Yes, I agree. I go to a dentist to receive professional dental treatment from a trained doctor. When the dentist's office looks more like a McDonald's playland than a high-tech medical office, I don't...
You can always give it a try -- see what the results look like for a comparatively simple project. That could give you a feel for what does and doesn't work well. In my experience very little comes over in good enough shape to be worth keeping, so I just avoid such tools. You might find some value in them though. Nothing works like experimentation.
Can you confirm if it's possible to design a site in photoshop or fireworks, slice it all and write...
I agree with what Meffy said.
There's obviously a place for Photoshop (or Fireworks) in web design, just like there's a place for a chainsaw in cutting lumber to build a house. But as Meffy alluded, it's a matter of using the right tool for the job.
When I design websites, I'll often prototype the main pages in Photoshop since it's fast and enables me to rapidly make and see the results of tweaks and changes. An added benefit is that when I'm satisified, I already have most of the bitmapped images (backgrounds, icons, etc.) ready to go. I'll position all the Photoshop elements on different layers — especially those I intend to use as actual graphics in the website. I don't, however, simply slice chunks out of the flattened image for use on the site. Instead, I'll carefully take only those graphics from the mock-up that can't be duplicated with HTML/CSS, then trim, reduce and compress them to their most minimal and efficient form. Then I'll write the HTML/CSS by hand and incorporate those minimal bitmapped graphics as needed.
I always try to build sites that are as minimal and efficient as possible. If there's a way to remove a few bytes, I'll do it. When I'm done, one of my goals is to have as little flab as possible. When you use a term like "slice" up a Photoshop or Fireworks file, I instantly imagine big rectangular chunks of the layout built from chopped up bitmap images, then glued back together with HTML to produce the final piece. There's just no way to build a svelte and efficient site when doing it that way. The code might validate, but if the pages unnecessarily weigh in at 500 hundred kilobytes instead of 50, it's not a well-built site.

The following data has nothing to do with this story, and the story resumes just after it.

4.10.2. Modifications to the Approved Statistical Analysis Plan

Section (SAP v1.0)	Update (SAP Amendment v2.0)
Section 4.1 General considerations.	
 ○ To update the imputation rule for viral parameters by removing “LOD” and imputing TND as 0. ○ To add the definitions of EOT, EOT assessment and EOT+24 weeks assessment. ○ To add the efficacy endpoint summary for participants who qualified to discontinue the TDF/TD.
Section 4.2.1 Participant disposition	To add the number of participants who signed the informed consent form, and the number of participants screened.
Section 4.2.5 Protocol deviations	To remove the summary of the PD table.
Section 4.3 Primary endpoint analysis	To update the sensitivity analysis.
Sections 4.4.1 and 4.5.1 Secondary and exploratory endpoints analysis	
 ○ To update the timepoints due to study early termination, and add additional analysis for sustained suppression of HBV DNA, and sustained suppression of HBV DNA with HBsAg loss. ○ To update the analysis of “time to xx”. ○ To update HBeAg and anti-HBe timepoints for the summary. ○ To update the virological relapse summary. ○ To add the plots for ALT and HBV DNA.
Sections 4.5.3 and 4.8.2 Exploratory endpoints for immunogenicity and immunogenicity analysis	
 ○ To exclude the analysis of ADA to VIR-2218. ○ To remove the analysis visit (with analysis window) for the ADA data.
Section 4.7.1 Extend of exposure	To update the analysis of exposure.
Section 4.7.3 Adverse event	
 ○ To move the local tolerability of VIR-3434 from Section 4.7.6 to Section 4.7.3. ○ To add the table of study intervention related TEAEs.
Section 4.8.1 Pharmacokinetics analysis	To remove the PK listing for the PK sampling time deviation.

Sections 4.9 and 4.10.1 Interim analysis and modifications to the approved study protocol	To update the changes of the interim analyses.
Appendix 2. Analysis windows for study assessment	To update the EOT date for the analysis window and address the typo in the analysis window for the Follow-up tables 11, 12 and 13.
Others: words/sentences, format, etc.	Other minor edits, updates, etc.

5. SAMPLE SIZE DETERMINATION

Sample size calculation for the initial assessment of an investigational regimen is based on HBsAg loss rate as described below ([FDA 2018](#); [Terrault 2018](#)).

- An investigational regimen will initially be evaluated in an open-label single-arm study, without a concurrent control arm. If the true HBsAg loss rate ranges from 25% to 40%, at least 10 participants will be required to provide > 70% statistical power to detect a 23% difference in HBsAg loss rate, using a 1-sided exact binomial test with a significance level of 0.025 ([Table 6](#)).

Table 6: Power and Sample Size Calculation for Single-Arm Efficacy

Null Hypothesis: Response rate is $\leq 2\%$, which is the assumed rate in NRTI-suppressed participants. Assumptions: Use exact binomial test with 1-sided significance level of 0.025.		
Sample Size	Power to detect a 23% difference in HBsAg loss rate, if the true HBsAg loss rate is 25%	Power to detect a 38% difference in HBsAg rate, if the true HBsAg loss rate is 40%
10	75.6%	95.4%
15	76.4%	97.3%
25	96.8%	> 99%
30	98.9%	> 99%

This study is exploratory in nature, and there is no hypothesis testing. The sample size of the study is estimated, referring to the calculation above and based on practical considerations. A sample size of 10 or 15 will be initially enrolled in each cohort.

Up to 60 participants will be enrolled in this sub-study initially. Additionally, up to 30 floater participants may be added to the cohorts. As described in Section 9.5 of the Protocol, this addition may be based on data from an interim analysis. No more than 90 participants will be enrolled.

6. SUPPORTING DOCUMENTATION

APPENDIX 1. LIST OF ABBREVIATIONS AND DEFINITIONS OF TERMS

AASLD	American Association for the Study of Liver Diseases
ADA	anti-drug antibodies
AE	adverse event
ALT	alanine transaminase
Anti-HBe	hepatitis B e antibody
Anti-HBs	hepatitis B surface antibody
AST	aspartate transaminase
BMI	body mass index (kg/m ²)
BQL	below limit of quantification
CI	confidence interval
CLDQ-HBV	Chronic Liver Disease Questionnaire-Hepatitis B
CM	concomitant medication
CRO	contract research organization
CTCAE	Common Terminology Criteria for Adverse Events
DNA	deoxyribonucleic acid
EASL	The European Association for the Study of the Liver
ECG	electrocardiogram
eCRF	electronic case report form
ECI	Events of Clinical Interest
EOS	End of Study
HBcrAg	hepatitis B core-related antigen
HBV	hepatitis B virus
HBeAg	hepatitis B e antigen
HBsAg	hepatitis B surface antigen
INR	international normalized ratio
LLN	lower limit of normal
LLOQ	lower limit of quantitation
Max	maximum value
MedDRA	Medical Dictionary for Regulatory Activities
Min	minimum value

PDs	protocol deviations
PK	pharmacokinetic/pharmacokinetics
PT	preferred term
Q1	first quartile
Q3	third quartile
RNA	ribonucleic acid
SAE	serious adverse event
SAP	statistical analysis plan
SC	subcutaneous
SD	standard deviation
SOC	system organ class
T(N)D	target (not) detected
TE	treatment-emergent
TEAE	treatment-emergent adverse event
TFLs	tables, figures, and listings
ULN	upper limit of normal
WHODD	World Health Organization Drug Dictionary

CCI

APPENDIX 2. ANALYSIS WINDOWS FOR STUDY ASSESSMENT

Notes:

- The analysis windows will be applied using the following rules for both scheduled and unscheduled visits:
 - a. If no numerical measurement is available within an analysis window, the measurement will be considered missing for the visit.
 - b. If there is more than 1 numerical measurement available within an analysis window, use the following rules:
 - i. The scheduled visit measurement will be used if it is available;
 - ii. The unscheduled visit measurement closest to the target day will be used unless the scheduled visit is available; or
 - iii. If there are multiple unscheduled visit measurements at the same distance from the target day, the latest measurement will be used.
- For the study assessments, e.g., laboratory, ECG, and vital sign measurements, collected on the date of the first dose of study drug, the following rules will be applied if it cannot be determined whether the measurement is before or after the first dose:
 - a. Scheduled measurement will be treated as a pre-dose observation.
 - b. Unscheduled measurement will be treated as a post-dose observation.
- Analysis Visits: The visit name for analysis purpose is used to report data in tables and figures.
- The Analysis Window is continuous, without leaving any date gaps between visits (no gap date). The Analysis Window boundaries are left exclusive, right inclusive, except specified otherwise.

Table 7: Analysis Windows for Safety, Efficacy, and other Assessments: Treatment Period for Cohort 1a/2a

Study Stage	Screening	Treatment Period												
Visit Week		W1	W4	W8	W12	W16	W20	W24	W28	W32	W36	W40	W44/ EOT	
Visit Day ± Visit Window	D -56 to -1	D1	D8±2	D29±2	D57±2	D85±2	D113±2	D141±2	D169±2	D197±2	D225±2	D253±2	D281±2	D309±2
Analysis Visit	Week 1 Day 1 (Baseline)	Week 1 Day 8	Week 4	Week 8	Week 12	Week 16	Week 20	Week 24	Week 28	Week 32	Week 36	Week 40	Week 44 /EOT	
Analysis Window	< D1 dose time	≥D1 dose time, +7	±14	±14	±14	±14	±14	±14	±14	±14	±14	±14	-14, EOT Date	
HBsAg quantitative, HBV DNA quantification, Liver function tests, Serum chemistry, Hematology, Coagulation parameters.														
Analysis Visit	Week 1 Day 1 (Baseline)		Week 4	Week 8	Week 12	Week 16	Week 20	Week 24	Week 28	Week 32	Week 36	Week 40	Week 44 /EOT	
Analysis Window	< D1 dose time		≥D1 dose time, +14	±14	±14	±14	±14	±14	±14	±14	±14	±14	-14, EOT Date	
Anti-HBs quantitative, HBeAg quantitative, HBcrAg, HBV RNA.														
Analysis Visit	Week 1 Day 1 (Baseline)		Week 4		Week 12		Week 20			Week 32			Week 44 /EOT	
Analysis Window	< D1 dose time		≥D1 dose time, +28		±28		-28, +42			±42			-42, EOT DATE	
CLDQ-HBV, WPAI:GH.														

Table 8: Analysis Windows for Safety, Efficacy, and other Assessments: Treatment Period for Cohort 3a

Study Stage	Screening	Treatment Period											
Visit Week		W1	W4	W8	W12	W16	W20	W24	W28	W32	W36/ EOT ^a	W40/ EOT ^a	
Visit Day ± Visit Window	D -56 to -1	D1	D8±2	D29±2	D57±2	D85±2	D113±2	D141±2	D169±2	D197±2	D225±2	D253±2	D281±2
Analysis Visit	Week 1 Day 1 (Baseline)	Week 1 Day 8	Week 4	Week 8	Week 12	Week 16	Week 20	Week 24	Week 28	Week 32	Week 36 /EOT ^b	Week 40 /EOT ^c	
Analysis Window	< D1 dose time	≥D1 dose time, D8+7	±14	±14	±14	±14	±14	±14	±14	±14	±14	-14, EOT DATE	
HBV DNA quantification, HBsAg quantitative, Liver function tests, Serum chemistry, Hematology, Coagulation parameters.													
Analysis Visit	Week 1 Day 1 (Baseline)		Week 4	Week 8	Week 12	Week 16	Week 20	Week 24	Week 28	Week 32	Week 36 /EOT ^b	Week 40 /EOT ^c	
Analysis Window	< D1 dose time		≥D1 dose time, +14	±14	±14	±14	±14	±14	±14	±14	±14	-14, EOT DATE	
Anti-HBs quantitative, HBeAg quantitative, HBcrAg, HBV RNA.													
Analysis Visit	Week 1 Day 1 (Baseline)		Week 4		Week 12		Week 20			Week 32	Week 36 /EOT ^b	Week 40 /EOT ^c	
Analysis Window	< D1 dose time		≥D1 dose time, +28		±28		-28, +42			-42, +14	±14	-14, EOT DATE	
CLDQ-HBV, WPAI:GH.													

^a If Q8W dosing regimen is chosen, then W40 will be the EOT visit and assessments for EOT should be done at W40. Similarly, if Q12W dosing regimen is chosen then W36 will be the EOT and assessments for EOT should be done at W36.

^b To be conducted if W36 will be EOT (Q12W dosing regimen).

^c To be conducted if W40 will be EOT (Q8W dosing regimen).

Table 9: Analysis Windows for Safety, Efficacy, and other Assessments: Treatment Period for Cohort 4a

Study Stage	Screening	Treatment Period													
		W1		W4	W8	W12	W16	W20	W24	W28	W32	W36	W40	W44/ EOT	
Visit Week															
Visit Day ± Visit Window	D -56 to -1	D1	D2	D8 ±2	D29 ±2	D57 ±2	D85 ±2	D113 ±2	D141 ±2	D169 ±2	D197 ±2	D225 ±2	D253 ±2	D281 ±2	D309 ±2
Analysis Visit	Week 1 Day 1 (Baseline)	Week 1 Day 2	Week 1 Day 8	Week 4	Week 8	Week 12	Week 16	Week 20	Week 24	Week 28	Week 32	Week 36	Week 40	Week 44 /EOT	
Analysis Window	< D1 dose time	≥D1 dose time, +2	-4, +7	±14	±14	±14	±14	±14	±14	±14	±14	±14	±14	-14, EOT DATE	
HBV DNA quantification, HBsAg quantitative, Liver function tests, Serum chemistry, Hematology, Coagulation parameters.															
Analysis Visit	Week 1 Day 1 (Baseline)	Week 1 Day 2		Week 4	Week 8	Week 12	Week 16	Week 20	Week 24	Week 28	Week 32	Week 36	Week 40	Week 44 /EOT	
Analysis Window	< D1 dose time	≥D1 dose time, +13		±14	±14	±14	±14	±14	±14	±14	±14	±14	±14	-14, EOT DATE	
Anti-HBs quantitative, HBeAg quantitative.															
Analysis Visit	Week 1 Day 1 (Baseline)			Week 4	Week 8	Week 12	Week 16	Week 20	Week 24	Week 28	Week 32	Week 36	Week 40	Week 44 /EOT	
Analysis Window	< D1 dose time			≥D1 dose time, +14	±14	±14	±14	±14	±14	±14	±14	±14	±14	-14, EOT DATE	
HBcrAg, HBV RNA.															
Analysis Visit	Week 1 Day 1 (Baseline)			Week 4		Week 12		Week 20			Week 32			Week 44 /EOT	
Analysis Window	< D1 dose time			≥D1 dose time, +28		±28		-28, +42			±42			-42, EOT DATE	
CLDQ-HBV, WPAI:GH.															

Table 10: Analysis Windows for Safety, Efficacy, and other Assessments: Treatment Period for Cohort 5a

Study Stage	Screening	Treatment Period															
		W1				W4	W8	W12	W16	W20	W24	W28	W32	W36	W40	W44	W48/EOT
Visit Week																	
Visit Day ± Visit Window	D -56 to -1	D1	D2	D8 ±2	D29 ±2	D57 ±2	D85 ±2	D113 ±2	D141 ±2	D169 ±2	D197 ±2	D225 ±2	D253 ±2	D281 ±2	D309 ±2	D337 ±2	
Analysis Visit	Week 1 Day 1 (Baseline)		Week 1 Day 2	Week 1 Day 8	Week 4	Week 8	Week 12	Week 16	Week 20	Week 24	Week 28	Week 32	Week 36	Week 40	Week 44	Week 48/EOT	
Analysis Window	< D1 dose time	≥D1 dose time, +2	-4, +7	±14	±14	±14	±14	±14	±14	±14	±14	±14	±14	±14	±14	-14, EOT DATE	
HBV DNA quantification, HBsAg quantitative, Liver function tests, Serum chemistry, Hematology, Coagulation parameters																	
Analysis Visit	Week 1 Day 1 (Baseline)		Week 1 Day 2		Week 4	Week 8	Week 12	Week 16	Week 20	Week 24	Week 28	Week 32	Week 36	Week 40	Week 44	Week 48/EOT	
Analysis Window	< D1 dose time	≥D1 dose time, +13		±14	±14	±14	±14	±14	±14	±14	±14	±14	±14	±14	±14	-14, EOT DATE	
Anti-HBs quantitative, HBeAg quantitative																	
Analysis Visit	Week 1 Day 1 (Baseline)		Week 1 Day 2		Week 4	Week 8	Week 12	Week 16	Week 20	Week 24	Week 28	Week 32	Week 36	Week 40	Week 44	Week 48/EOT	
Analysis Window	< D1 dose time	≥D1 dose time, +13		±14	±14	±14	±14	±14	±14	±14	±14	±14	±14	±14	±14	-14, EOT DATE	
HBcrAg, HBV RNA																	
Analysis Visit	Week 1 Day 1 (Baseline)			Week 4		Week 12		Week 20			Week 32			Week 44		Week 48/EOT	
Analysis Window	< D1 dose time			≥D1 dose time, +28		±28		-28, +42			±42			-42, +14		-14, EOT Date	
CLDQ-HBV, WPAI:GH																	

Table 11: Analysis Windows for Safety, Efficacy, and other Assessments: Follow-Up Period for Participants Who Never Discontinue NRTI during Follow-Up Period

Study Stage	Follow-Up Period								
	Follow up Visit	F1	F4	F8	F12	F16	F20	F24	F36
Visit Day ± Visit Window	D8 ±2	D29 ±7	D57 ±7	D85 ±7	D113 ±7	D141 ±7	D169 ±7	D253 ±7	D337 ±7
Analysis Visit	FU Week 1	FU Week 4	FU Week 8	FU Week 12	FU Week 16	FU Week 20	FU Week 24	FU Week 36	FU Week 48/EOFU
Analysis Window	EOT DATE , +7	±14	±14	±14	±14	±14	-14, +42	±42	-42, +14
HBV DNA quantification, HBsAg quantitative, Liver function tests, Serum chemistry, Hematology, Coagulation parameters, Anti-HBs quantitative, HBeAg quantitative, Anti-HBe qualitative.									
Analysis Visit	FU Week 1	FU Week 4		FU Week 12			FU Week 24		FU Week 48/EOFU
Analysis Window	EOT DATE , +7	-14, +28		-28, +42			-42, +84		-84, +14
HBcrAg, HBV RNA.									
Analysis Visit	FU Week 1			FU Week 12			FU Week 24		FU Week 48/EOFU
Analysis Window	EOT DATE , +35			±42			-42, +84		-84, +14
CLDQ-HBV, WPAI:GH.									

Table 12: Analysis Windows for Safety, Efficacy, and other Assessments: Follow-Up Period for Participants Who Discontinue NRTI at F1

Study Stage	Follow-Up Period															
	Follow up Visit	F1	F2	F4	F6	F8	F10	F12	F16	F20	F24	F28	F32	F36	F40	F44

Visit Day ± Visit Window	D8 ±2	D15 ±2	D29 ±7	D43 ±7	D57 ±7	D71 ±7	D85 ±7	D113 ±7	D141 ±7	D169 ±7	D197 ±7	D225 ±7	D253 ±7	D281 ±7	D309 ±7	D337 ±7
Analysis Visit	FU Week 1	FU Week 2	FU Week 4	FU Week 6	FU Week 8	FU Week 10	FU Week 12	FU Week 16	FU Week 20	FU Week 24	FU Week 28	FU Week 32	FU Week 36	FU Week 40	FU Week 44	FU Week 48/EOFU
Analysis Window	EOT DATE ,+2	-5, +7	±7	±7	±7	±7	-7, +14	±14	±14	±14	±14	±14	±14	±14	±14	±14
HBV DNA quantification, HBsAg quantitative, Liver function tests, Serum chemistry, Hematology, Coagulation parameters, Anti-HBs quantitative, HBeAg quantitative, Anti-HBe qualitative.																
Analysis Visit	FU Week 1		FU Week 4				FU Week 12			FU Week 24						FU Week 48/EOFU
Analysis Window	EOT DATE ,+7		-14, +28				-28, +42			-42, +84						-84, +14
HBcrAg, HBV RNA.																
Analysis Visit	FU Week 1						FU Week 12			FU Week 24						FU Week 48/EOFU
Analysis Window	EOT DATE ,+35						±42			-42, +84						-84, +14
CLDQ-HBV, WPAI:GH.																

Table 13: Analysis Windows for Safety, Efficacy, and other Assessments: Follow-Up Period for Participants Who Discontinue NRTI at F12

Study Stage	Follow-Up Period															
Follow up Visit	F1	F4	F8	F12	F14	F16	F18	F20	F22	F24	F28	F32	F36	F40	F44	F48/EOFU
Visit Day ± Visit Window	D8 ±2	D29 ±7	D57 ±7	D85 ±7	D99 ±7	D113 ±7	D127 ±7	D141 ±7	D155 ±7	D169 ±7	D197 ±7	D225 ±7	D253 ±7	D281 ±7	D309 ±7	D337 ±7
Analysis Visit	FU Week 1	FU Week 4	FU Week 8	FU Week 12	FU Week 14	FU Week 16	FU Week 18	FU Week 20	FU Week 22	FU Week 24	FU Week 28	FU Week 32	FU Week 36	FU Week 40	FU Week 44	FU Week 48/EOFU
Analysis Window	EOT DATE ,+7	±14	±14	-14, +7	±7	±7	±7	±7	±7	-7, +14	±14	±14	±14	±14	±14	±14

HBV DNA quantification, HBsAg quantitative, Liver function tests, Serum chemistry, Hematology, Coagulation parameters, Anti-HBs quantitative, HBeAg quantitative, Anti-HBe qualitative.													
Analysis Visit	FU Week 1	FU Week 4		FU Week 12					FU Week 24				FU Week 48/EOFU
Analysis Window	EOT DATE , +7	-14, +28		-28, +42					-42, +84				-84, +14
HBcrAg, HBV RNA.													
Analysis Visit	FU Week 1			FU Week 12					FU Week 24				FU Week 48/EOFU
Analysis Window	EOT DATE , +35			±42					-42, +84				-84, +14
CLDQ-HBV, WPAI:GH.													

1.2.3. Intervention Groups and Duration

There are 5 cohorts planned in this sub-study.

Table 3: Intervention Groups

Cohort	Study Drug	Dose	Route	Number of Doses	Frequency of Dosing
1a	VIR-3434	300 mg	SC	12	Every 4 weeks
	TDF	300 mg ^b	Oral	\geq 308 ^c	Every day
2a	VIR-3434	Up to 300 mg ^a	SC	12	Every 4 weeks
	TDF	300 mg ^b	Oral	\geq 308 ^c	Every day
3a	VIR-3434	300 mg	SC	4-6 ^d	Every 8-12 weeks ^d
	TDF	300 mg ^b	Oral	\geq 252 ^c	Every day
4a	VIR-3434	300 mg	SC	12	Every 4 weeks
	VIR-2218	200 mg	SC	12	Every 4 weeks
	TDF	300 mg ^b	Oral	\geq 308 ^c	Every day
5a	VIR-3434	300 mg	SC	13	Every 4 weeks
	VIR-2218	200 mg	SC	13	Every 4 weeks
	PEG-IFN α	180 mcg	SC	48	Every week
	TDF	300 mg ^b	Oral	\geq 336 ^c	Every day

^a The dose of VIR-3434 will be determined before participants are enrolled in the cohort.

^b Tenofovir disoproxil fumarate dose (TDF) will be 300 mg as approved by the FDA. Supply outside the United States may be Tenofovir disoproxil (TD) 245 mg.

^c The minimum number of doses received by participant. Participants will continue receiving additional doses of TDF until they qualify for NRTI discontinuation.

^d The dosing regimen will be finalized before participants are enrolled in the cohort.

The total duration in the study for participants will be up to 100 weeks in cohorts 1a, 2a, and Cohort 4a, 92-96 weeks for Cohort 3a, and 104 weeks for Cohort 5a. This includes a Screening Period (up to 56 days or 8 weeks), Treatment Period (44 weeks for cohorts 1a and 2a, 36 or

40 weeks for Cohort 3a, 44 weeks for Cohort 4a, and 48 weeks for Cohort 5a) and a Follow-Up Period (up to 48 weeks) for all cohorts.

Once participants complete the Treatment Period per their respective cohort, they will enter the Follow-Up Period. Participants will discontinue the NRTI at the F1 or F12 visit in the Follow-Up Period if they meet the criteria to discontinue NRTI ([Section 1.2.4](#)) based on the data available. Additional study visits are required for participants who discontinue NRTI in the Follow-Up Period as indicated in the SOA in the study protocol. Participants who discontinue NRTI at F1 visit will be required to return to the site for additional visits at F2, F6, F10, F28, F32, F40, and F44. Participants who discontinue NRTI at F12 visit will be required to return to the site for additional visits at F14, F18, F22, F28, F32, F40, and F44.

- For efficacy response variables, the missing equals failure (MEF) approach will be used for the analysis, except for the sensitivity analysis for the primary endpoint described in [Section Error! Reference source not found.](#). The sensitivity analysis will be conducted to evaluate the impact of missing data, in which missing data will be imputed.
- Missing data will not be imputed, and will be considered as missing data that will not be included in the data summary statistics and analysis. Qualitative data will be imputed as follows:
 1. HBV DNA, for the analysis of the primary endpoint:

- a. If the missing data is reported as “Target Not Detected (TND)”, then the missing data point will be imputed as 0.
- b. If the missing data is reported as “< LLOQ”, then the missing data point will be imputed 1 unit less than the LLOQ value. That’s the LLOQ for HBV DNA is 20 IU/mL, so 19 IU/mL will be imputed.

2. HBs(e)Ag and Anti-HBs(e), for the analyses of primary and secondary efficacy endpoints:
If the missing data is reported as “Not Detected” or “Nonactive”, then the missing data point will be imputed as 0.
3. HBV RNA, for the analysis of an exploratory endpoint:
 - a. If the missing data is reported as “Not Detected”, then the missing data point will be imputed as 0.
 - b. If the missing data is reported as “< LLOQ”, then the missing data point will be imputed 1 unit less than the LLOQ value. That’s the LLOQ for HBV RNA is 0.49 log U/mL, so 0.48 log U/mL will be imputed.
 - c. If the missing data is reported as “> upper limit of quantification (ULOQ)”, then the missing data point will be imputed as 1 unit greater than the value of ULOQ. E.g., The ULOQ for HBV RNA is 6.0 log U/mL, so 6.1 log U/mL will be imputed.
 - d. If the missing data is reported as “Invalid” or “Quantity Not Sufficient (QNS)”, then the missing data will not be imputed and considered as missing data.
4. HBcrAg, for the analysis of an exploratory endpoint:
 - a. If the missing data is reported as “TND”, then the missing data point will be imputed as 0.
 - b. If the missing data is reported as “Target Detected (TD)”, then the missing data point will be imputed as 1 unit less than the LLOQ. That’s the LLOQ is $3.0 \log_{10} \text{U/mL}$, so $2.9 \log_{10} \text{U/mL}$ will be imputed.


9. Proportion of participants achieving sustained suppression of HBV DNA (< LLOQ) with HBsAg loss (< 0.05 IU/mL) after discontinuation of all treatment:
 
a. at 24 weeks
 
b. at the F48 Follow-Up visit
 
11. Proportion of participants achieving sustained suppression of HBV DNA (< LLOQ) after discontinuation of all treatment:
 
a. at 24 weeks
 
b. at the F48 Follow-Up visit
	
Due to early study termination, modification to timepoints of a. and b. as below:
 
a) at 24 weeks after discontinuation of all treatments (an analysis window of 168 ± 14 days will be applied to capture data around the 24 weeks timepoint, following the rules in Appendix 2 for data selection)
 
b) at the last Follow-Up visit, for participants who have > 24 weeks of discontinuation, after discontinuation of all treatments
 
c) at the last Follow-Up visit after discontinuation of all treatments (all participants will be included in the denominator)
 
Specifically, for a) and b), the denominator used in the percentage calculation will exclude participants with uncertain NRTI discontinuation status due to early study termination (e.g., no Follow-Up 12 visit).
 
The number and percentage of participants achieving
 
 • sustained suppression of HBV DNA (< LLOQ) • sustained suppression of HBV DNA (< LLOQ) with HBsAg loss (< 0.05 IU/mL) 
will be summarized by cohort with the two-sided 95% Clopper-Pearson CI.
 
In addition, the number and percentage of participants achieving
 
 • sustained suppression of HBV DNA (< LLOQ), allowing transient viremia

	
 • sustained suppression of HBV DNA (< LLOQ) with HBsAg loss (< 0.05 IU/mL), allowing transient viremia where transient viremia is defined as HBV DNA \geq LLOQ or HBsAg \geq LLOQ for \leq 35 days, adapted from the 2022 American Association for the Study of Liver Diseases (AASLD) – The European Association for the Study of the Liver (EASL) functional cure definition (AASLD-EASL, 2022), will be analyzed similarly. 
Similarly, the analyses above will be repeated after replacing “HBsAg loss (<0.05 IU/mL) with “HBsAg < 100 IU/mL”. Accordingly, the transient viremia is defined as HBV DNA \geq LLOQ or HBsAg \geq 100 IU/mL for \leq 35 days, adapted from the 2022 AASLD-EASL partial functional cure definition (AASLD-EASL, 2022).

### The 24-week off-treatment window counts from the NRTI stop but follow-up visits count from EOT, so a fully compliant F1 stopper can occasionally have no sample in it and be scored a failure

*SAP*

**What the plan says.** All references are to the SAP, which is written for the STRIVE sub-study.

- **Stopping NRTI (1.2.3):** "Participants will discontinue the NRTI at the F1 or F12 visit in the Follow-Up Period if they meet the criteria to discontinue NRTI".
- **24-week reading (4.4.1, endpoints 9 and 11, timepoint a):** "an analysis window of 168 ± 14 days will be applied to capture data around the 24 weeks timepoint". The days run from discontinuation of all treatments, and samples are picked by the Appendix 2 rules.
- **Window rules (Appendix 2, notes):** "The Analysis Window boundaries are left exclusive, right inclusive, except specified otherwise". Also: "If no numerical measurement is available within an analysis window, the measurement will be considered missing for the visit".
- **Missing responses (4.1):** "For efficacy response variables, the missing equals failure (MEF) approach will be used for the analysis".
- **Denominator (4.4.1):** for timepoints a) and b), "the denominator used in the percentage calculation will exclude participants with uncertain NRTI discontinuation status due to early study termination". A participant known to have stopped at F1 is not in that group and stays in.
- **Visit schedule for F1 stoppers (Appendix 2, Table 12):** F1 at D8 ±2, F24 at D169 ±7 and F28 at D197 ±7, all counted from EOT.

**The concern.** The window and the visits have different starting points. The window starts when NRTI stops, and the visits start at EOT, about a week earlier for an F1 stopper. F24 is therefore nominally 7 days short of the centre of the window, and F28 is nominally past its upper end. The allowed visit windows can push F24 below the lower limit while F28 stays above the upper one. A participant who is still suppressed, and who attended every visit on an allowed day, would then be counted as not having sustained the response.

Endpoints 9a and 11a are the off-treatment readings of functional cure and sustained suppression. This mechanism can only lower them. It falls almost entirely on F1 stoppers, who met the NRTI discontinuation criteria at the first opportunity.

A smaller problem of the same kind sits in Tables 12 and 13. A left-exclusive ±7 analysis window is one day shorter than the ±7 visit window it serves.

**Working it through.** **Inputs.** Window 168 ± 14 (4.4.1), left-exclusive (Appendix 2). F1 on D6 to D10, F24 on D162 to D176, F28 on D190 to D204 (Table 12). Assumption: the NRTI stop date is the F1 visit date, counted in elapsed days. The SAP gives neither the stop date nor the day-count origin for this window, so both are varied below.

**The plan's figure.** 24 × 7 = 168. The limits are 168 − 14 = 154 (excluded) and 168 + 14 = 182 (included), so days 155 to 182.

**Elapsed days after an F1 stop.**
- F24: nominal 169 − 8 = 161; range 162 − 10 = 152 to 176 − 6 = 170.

I recently did a conversion on the documentation for a graphics library for programmers. The original HTML had been... um, non-compliant with standards. I broke the half-megabyte page (that's just the code alone) into over a hundred pages, cleaned up the code, reformatted it as best I could, with decent indentation and so forth, and made it validate 100% both XHTML and CSS. That took care of the first order of cruft.
However, it's still not as efficient as it could be. There are redundancies, places where two consecutive spans with the same class could be combined into one, that kind of thing. Had I time I'd go back over it and take care of those second-order uglinesses.
I want to stress that the original author, the same programmer who ported this library from C++ to Pascal, did a great job of writing the original document -- from a programmer's point of view. It tells how to use the various functions and such. The HTML code his authoring tool generated didn't do the work justice IMO. I think I've done better, though not well enough to call it perfect.
That said, it's got to be "perfect enough" for now. I have to USE the library I've been re-documenting to write new programs. :-} ("Gotta program! Will write docs later" is why a lot of programming stuff never does get properly documented. I can't escape it either.)
I recently did a conversion on the documentation for a graphics library for programmers. The original HTML had been... um, non-compliant with standards. I broke the half-megabyte page (that's just the code alone) into...
That reminds me of a job I was hired to do about ten years ago. The client's website totaled about 20,000 static pages (of mostly useless information). There was no rhyme or reason to any of it. Every page looked different and the whole site was a conglomeration of WordPerfect and MS Excel documents that had been auto-saved to HTML, then altered and re-altered innumerable times with MS Frontpage and Adobe PageMill.
I was hired to design a new site in a content management system, then take all the information from these 20,000 pages, sort through it, clean it up, make logical sense of it all then move it into the CMS database.
It was 20,000 static pages of this kind of auto-generated total nonsense:
That's great information that ever I get as above. I used the photo shop as well. I didn't faced any problems to make the designs according to my choice as well. It will have very creative tools that you can use through different ways.